The infections began running rampant through Sid’s body. He was still heavily sedated and waiting for his medical flight to the Albert B. Chandler University of Kentucky hospital. After two weeks of waiting, Sid was finally put on a medical flight and taken to Kentucky. We got in our car and followed him to Kentucky by road. The first night Sid was there, he looked peacefully sedated. Dr. Hoopes ordered to immediately begin decreasing his sedation and waking him up by the next morning. Although his sedation was decreased, the amount of oxygen that was being added to his blood stream through ECMO was not increased to accommodate a more active state of his body. This lack of oxygen combined with the buildup of infections in his body, caused his body to go into septic shock. Sid went into a coma.
The next morning, we found Sid in his hospital bed with his eyes wide open but no recognition of his surroundings and no movement. The doctors hoped they could get Sid out of this state and put him back on track for another transplant. Unfortunately, Sid’s body had other plans.
First, his kidneys began failing so they connected him to a dialysis machine in addition to all his other machines. Then, his liver function decreased and soon, his heart. Sid went into cardiac arrest about 2-3 times every week for the next three weeks because the infections got into his blood stream and were creating blockages in his heart. Externally, he got an eye infection in his right eye from his eyes being permanently open and his right foot began turning purple and black because of a blood clot in his right leg.
The doctors decided to connect another ECMO catheter to his groin to help with the blood clot in his lower body. They also did this procedure to see if Sid would react to the pain caused by this surgery. To their dismay, even without anesthesia, Sid had no reaction to the surgery. The doctors did not give up and continued to put their faith in Sid. At one point Sid began involuntarily moving his arm. We were delighted at this sign of life, however, the doctors reminded us that this was involuntary muscle movement and did not mean that Sid was gaining consciousness. They also did an EEG test to see if he had any brain activity. Not surprisingly, the test showed very little brain activity.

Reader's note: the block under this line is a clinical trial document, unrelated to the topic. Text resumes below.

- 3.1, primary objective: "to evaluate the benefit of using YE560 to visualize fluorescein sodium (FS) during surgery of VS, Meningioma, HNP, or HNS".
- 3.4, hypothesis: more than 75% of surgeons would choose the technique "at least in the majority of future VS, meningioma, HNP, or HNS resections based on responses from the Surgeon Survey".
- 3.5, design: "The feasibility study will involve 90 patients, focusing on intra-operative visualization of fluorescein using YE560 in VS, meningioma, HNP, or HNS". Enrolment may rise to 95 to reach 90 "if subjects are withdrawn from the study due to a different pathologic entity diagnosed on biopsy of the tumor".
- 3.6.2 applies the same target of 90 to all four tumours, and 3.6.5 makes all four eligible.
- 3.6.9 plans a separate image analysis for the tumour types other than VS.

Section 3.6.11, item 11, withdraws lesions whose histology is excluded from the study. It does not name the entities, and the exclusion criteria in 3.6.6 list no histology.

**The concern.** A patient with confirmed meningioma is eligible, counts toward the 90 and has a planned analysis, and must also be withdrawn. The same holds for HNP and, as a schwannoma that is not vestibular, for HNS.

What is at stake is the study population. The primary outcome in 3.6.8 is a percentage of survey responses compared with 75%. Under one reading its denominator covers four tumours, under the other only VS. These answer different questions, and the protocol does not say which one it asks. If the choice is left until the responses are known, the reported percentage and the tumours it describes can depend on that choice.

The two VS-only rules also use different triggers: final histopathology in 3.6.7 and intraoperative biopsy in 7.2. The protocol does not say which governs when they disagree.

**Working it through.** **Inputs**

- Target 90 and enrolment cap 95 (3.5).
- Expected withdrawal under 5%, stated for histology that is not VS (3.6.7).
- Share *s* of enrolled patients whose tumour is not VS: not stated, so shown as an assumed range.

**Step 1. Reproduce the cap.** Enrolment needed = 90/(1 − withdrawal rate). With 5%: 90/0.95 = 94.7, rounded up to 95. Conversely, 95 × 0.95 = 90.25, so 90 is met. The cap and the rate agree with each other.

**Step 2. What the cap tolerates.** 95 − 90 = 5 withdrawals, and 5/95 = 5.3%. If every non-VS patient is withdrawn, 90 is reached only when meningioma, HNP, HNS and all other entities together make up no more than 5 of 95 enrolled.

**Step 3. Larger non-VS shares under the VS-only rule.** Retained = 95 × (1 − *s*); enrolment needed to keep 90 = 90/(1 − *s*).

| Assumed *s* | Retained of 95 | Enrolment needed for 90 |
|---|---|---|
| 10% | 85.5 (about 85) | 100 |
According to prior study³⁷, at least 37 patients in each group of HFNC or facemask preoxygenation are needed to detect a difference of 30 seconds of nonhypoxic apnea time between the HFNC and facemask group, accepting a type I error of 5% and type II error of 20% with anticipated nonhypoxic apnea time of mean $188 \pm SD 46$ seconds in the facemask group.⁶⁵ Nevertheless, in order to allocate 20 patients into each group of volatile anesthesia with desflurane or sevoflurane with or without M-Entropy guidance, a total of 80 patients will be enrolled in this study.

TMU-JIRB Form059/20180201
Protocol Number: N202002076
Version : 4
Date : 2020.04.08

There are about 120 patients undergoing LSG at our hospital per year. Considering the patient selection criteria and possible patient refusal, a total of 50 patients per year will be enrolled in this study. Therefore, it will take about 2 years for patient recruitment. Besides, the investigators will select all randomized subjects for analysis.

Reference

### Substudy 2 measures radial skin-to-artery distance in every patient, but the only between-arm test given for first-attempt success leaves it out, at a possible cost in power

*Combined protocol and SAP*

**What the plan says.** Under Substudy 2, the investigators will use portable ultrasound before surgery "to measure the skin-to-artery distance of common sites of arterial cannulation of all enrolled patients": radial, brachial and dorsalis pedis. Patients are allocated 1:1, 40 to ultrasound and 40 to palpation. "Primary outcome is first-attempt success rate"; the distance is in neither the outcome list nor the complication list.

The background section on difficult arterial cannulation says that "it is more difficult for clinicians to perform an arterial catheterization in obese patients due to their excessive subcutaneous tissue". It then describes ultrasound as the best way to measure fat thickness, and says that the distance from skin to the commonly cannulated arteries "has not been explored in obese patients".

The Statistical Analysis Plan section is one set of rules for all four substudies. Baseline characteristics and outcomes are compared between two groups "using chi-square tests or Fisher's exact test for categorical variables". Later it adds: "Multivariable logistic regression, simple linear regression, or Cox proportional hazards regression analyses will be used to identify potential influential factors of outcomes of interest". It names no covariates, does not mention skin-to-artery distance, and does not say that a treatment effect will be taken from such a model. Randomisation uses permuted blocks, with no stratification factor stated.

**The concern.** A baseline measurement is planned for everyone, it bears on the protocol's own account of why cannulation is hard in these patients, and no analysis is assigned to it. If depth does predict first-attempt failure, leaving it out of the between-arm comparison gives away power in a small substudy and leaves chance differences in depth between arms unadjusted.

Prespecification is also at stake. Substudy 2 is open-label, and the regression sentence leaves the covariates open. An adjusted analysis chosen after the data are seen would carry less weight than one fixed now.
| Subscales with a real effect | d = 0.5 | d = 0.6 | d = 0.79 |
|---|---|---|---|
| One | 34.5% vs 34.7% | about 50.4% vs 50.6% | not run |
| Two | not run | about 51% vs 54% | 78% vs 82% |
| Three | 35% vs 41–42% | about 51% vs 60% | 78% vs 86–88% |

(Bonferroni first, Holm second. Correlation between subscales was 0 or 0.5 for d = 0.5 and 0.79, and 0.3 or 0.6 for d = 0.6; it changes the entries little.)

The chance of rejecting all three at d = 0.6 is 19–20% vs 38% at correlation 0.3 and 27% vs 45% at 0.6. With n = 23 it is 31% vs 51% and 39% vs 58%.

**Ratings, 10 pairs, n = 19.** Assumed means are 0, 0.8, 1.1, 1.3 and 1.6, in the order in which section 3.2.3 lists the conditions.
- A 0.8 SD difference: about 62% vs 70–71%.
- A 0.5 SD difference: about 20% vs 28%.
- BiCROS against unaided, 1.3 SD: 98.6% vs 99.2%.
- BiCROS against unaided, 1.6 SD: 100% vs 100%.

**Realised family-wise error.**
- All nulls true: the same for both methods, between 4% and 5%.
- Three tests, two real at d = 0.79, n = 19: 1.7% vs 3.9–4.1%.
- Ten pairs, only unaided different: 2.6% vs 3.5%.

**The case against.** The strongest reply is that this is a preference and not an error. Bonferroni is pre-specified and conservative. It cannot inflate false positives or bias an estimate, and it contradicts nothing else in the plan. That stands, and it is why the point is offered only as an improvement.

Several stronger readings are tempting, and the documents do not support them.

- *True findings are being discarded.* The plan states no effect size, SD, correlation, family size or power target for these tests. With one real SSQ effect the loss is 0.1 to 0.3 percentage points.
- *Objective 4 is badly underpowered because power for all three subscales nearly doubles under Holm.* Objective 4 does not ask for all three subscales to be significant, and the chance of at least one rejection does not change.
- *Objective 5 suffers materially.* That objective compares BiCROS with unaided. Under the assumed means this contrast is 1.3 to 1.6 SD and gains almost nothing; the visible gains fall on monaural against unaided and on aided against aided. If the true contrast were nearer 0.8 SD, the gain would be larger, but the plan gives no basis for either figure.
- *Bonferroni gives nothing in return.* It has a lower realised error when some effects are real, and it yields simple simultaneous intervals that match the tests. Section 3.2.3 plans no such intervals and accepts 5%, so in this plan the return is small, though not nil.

After the constant failing organs, and several heart attacks per week, Sid’s body began to give up. Early Sunday morning on May 18, 2014, we got a call to go to Sid’s room immediately. His blood pressure had been wavering all night and it was dangerously low. We were used to seeing him this close to death many times now but this day felt different. The doctors and nurses monitored Sid closely all day. He was slipping away. We all talked to him hoping he could hear us and told him to keep fighting. By around 10:00 p.m., Sid was gone, however, Dr. Hoopes, unable to let Sid go, kept trying to bring him back to life. He tried for almost another 45 minutes to adjust his ECMO settings. Finally, at 10:37 p.m., he pronounced Sid deceased.
Although we lost Sid on that day, he was and always will be the life and joy of this family. This blog was created to share his intricate medical journey publicly and to help others who might be going through a similar situation see the possibilities. We also established The Sid Foundation (thesidfoundation.org) in May 2015 to raise funds and awareness for lung transplant research and to keep Sid’s memory alive.
Thank you friends, family, doctors, nurses, hospital staff, and strangers for your support, kindness, and hard work through Sid’s difficult journey. We are eternally grateful to all of you.
Thank you for reading this blog and we hope that it inspired you as much as Sid inspired us with his courage.